When some Spaniards decided they wanted to translate one of my books into Spanish and give it broad distribution, including in Latin America, we came up with a new publishing model that may have some instructive elements for future academic book publishing. As described on my blog, Bollier.org (at http://www.bollier.org/blog/think-global-print-local-new-commons-based-publishing-model and http://www.bollier.org/blog/spanish-translation-%E2%80%9Cthink-commoner%E2%80%9D-now-published), we wanted to pioneer a new mode of artisanal, decentralized text translation and international book distribution and publishing.
After producing the translation (in this case, financed via crowdfunding; not a recommended model for academia), we posted the translated text online with a Creative Commons license while working with small publishers in four different Spanish-speaking countries to give them free (non-exclusive) rights to print and distribute hard-copy books in their countries. Ideally, we wanted to have arrangements with print-on-demand publishing sites/retailers, but that proved to be too administratively laborious for a single book. (But imagine the efficiencies and convenience if that infrastructure were built out!) We were inspired in part by what the OER movement has done with open textbooks.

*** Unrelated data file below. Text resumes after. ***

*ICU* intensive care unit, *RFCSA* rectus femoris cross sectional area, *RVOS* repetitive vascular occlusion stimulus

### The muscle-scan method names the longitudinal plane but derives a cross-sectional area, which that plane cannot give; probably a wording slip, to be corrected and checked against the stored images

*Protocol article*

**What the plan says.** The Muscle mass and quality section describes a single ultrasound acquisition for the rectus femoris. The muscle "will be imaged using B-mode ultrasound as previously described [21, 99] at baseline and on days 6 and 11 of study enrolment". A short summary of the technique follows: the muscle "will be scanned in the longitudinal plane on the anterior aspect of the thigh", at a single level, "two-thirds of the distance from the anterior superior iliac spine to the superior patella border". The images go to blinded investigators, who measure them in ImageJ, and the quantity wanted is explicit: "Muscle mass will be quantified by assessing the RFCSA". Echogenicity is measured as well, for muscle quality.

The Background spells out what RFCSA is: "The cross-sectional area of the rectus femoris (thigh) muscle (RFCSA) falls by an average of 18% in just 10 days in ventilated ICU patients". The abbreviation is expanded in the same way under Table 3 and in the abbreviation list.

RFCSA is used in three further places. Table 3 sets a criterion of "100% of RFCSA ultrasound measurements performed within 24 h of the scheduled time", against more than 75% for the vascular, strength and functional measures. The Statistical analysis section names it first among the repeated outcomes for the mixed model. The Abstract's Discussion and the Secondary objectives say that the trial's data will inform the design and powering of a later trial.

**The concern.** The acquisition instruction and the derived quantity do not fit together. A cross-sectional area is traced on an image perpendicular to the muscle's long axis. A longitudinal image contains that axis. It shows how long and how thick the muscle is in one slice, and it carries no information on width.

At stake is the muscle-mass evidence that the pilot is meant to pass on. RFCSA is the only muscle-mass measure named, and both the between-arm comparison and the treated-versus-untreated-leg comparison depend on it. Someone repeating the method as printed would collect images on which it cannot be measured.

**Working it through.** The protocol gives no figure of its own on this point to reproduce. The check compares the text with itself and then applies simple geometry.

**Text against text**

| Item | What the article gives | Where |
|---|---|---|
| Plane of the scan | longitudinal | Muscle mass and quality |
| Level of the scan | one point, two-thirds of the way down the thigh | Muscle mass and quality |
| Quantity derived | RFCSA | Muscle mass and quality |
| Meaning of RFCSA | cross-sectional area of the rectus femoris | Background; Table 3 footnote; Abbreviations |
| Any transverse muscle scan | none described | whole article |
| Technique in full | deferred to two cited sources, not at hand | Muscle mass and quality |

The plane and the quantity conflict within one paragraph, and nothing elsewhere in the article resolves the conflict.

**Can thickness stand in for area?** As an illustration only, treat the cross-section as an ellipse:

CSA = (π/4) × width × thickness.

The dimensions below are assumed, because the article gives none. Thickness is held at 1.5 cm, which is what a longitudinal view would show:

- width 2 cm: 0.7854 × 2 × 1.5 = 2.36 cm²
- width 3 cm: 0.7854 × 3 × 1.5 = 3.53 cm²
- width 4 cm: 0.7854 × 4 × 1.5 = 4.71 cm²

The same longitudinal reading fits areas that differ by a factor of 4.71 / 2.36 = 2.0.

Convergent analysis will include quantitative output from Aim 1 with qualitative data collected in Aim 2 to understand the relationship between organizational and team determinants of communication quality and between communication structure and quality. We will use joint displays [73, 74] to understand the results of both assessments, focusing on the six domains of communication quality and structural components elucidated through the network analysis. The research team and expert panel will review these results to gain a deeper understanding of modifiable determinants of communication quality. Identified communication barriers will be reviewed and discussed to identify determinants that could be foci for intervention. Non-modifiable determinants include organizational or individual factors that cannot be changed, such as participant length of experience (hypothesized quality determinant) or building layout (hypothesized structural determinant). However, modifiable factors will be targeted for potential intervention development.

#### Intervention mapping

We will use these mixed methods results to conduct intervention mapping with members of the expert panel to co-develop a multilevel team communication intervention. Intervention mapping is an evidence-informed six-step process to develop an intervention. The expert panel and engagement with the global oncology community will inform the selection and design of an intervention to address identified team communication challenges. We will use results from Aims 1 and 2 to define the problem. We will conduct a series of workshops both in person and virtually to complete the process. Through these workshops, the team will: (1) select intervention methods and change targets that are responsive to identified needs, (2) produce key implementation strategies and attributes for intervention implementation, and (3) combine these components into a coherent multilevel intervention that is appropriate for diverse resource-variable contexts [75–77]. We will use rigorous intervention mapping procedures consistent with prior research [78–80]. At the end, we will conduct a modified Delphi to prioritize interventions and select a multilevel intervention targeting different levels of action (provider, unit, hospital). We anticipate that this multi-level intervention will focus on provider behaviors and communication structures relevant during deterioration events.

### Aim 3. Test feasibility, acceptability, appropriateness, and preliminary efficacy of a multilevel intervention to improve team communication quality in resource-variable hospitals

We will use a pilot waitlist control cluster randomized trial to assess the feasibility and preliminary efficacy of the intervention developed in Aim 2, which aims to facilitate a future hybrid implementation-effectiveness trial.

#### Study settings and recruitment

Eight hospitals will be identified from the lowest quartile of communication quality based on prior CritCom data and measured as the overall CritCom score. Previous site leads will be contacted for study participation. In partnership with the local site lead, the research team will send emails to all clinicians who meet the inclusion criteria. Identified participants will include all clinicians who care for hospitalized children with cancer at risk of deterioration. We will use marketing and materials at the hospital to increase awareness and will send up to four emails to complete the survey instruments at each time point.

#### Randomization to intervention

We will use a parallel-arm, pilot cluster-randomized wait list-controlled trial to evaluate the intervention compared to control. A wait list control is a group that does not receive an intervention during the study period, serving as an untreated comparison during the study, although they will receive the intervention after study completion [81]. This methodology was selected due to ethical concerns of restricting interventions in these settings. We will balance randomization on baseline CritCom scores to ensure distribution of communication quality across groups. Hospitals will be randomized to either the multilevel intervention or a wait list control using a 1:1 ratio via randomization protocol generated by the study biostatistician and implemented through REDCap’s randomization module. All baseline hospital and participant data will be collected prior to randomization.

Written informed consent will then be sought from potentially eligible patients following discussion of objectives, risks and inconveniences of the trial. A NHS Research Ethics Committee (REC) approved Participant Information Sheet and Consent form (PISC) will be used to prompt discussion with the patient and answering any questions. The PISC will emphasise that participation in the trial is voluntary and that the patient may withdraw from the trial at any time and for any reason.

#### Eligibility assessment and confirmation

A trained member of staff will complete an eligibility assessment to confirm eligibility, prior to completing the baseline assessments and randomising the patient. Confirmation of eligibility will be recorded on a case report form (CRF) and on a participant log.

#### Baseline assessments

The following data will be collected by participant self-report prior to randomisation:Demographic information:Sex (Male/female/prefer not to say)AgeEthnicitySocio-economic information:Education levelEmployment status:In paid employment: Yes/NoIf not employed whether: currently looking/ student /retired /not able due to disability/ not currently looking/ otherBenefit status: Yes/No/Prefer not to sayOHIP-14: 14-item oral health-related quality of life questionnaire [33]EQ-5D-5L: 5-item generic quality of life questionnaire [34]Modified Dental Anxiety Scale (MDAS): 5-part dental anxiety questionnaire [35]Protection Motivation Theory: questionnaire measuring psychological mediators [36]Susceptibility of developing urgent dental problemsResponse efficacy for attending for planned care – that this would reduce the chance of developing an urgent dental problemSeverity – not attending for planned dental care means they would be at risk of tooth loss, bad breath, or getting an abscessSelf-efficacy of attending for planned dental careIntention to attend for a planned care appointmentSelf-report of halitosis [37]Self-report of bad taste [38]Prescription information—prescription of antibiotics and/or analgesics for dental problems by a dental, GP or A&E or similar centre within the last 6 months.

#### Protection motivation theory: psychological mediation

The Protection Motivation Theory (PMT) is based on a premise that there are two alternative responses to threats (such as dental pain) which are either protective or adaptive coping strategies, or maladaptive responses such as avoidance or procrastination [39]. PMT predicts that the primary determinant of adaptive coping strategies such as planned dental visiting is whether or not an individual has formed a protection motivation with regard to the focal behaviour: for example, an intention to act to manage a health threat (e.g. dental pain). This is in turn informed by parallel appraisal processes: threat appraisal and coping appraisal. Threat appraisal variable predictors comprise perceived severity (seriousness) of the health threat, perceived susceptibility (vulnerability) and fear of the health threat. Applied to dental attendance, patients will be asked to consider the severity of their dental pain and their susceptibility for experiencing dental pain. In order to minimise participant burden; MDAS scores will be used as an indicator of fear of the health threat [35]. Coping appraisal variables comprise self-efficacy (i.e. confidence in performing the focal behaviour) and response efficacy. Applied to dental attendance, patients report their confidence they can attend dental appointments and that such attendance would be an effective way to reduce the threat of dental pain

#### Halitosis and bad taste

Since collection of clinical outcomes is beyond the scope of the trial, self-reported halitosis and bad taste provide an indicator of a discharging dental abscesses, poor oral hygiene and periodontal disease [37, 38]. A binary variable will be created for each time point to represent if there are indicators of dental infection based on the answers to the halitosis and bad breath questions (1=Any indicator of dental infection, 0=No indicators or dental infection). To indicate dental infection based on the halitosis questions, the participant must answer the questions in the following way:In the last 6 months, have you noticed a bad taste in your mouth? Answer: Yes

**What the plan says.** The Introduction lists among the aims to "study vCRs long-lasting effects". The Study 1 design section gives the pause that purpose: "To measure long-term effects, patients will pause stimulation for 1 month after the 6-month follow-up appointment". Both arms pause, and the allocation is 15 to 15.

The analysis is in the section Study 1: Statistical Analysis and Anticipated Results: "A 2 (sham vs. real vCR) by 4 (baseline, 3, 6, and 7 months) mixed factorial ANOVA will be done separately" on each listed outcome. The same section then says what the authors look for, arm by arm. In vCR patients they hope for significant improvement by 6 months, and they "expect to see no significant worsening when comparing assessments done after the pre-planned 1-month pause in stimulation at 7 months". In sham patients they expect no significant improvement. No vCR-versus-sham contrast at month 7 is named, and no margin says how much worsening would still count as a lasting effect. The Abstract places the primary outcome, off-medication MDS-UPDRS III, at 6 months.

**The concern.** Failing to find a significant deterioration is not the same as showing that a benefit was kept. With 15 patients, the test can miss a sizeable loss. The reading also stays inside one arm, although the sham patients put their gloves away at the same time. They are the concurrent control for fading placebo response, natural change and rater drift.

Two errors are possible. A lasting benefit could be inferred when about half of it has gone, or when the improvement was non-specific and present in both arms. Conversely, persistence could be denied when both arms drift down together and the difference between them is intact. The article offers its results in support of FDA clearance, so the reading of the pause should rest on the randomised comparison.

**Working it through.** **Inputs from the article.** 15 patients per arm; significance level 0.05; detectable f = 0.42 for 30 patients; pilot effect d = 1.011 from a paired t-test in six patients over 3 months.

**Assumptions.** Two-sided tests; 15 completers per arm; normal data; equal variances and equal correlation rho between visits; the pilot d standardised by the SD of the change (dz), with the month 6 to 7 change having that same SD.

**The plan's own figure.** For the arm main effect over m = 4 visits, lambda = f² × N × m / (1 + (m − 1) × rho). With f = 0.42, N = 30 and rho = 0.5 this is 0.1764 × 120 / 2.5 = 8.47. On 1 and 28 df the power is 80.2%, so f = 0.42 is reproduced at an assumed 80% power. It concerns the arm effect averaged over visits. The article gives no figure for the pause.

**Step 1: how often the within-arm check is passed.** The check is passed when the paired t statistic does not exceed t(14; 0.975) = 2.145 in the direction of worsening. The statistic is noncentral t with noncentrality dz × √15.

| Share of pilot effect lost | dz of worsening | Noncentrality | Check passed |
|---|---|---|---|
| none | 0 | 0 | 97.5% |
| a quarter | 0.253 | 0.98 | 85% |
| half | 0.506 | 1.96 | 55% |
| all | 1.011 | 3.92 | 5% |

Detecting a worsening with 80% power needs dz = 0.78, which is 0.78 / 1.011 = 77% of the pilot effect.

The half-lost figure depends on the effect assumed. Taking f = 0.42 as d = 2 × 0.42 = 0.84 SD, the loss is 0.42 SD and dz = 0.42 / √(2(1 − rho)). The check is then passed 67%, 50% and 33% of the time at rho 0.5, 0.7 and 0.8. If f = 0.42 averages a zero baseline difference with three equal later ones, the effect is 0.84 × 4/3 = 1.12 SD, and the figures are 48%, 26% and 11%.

Through our scheme, we maximized the reach of the Spanish translation, kept costs quite low, and avoided the costs of international shipping from a centralized production facility. We used our network of interested commoners and activists to market the book, and the book itself was priced at a reasonable cost. The project also built bridges of cooperation among different players, opening up the possibility of future collaboration and validating a new model of publishing.
Our experience was rudimentary and experimental, however, and could obviously be improved upon. But if systems and infrastructure were created to regularize this type of book publishing and adapt it to the needs of a given discipline, it could provide a more responsive, author-friendly, knowledge-accelerating mode of scholarly communication. Key challenges would include startup capital, entrepreneurial management, editorial curation, and institutional partnerships -- and of course, acceptance by university leadership. However, the collective benefits would be plentiful.